It would be another year before it occurred to me that maybe I needed to buy new clothes.  My husband, actually, was the one to suggest that I needed to buy clothes that actually fit.  I thought he was crazy, but I wasn’t going to object to the idea of buying a new wardrobe.  When we went to the store, I automatically went to the size 14 section, out of habit.  “I think you need to try a smaller size,” he said, reminding me of why we’d gone shopping in the first place.  But I was reluctant.  I couldn’t believe a size 12 pair of jeans would actually fit.  I’d only lost two pounds, after all.

And the 12 didn’t fit.  It was too big.  

I hadn’t worn a size 10 since I was in seventh grade, but when I looked at myself in the mirror, I couldn’t deny that it was the right size.  That was me.  Size 10.

I was sure those jeans were a fluke.  At every other store we visited that day, I insisted on trying a 12 before I’d admit that I really, actually, needed a 10.  When I looked in the mirror, no matter what size I was wearing, I still saw the fat girl.  I still see her now, five years later, even though all the clothes in my closet are now that size.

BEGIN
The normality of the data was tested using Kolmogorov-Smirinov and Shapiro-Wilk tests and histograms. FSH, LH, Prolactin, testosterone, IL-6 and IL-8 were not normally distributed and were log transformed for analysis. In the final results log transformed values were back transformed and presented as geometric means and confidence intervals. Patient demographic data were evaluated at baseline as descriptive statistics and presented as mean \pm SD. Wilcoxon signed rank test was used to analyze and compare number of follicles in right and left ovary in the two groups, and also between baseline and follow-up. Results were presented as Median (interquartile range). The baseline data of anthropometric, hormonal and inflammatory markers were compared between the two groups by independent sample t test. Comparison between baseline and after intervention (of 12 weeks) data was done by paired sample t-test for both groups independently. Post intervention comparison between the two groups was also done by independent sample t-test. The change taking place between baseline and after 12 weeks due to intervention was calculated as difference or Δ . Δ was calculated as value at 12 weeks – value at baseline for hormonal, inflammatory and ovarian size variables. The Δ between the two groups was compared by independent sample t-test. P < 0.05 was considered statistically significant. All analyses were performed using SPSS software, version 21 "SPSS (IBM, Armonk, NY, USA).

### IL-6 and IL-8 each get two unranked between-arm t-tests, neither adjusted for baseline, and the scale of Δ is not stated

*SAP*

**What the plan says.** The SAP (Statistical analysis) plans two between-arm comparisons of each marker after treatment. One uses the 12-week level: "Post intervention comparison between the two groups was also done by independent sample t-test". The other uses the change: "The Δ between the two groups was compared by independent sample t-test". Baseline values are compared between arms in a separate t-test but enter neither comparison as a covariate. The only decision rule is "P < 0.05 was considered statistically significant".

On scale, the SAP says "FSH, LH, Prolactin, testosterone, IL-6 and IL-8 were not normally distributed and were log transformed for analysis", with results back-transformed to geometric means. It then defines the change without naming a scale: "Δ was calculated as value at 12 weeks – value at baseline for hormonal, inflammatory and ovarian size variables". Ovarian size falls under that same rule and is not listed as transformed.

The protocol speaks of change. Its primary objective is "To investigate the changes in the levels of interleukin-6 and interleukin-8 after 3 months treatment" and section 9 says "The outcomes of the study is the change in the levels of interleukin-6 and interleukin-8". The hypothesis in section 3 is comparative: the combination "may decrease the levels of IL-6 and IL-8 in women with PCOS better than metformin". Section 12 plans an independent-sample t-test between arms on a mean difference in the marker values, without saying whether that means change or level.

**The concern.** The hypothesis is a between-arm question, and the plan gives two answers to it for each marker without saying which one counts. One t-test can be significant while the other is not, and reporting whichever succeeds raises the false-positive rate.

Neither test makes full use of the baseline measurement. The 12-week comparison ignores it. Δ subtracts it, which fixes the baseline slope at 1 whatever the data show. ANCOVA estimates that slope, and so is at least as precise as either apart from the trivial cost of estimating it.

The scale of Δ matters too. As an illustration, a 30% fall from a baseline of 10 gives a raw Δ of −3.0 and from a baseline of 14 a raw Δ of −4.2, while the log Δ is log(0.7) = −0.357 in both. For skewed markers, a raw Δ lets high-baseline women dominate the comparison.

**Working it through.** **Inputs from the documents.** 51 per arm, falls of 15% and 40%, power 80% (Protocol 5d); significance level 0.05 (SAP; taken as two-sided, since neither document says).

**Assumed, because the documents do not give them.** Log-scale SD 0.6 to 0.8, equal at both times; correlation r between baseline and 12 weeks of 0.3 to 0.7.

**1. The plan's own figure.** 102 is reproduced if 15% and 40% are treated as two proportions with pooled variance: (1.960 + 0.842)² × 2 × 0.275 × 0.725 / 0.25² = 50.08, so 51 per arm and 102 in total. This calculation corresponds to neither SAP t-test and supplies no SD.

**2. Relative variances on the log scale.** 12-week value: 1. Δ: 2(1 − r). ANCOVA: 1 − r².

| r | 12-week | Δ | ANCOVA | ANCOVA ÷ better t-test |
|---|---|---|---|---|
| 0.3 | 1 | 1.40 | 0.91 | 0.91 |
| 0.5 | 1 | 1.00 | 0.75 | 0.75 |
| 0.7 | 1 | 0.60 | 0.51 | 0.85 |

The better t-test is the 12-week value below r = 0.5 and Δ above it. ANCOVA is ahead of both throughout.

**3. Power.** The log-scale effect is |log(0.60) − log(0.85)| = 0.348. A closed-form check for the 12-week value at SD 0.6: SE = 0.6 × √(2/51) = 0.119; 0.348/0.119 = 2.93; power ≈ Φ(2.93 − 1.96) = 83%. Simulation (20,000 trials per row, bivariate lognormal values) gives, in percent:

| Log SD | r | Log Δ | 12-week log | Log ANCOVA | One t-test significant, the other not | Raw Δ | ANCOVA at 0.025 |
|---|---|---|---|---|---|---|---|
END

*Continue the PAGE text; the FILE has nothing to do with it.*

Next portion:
And today, reading Andie’s blog, I figured out why this is: because the fat girl is part of who I am.  She’s not a person I left behind when the numbers on the scale changed.  I loved food then, and I love food now.  The difference is, I can love food now and eat it, too.  Eating is success, not failure.  It fuels my body and lets me take care of the people I love.

Including the fat girl.

I think about all the years I spent in that body, and I know there were many happy moments:  the births of both of my children.  My wedding to the love of my life.  Travel, both cross-country and overseas.  There were things to be proud of, too: accomplishments in graduate school, admission to a highly competitive MFA program, earning my Ph.D.  I did all of those things as the fat girl–and when I think of them, I don’t think about my weight.  I think of what a miracle it is that any child is born whole and healthy.  I think about how amazing it is that I managed to earn my doctorate while holding down a full-time job and raising two preschoolers.  The fat girl and I did that, together.

And then she brought me to this moment, and I am grateful she let me make the journey with her.